The GM Oldham story

Q – When and how did you first start in martial arts?
A – I first started in South Africa. I was over there in 1965/66 at 20 years old trying to find a new life for myself and my family. I lived in “Joburg” (Johannesburg) in definitely a rough area named “Hill Brow” There were all sorts of people living there especially Chinese. I came friendly with a Chinese family who ran a restaurant across the road from where I was staying, and I watch them often practicing a form of Wing Chung. They invited me to practice with them on occasions, so that’s how I first began to be interested in martial arts.

I eventually returned to Britain after the devaluation of the pound, as they wouldn’t allow you to send money back home.

On my return a friend of mine said he was starting to train with a Gung Fu instructor, and would I like to come along. The instructors name was Mr Tom Keary who was very tough, and he taught a style “Tiger Ripping” Gung Fu, which he had learnt in Singapore. It was really like Chinese Boxing with lots of contact, low kicks, grapping, and flesh attacks. We wore black training suits, and baseball boots! You wore a black belt as a beginner, and the highest belt was white belt. I still like this concept as it denoted the more you train the more you became humble as you realised the less you really knew. White was for innocent (pure) but this style was a far cry from being gentle, and innocent, in fact it was ruthless, and was very suitable for all out street fighting.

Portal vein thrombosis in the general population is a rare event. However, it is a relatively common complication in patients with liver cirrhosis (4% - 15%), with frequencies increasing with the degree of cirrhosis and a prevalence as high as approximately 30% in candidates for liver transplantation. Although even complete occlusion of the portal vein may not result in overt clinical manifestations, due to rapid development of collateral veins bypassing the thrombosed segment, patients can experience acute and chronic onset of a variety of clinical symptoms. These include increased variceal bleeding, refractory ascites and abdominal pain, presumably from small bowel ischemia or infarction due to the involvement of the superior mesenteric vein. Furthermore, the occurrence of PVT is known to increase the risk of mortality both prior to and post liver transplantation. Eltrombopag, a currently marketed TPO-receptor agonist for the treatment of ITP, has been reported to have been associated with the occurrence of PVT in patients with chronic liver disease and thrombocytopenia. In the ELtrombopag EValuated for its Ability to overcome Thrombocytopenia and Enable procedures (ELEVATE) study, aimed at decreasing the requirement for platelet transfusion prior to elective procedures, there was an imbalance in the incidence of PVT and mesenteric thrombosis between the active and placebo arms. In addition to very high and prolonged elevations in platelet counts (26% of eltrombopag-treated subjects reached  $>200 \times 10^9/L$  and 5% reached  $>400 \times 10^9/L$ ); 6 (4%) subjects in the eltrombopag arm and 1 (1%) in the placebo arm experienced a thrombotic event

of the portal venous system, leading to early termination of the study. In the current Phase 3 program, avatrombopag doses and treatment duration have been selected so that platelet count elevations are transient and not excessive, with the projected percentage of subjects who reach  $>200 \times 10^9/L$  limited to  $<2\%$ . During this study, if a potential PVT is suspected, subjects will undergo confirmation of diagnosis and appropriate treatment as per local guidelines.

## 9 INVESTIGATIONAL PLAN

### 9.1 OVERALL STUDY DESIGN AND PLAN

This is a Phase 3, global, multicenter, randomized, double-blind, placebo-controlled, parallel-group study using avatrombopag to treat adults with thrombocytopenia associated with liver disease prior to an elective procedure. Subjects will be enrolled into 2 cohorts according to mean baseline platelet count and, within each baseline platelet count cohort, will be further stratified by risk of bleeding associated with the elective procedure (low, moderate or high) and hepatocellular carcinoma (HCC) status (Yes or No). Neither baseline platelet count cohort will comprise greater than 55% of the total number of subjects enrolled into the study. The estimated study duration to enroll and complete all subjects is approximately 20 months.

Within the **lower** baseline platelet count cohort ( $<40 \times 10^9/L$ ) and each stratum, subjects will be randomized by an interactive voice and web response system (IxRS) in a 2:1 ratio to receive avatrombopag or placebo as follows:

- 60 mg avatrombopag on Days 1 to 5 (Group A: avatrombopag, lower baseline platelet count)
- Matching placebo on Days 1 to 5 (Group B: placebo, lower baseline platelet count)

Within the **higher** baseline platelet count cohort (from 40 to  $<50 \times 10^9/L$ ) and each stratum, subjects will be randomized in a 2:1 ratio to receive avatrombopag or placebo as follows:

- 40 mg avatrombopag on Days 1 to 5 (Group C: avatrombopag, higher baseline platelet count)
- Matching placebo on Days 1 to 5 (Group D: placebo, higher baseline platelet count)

Q – How did you get to meet First Grand Master Rhee Ki Ha, and start Taekwon-do training in the UKTA?

A – In those early days major cities started to be dominated by Japanese Masters, and Judo/Jujitsu were being taken over by Karate. In Coventry alone where I lived there was at least three Japanese Masters training regularly. So the news of a Korean Instructor setting up quickly spread across the city.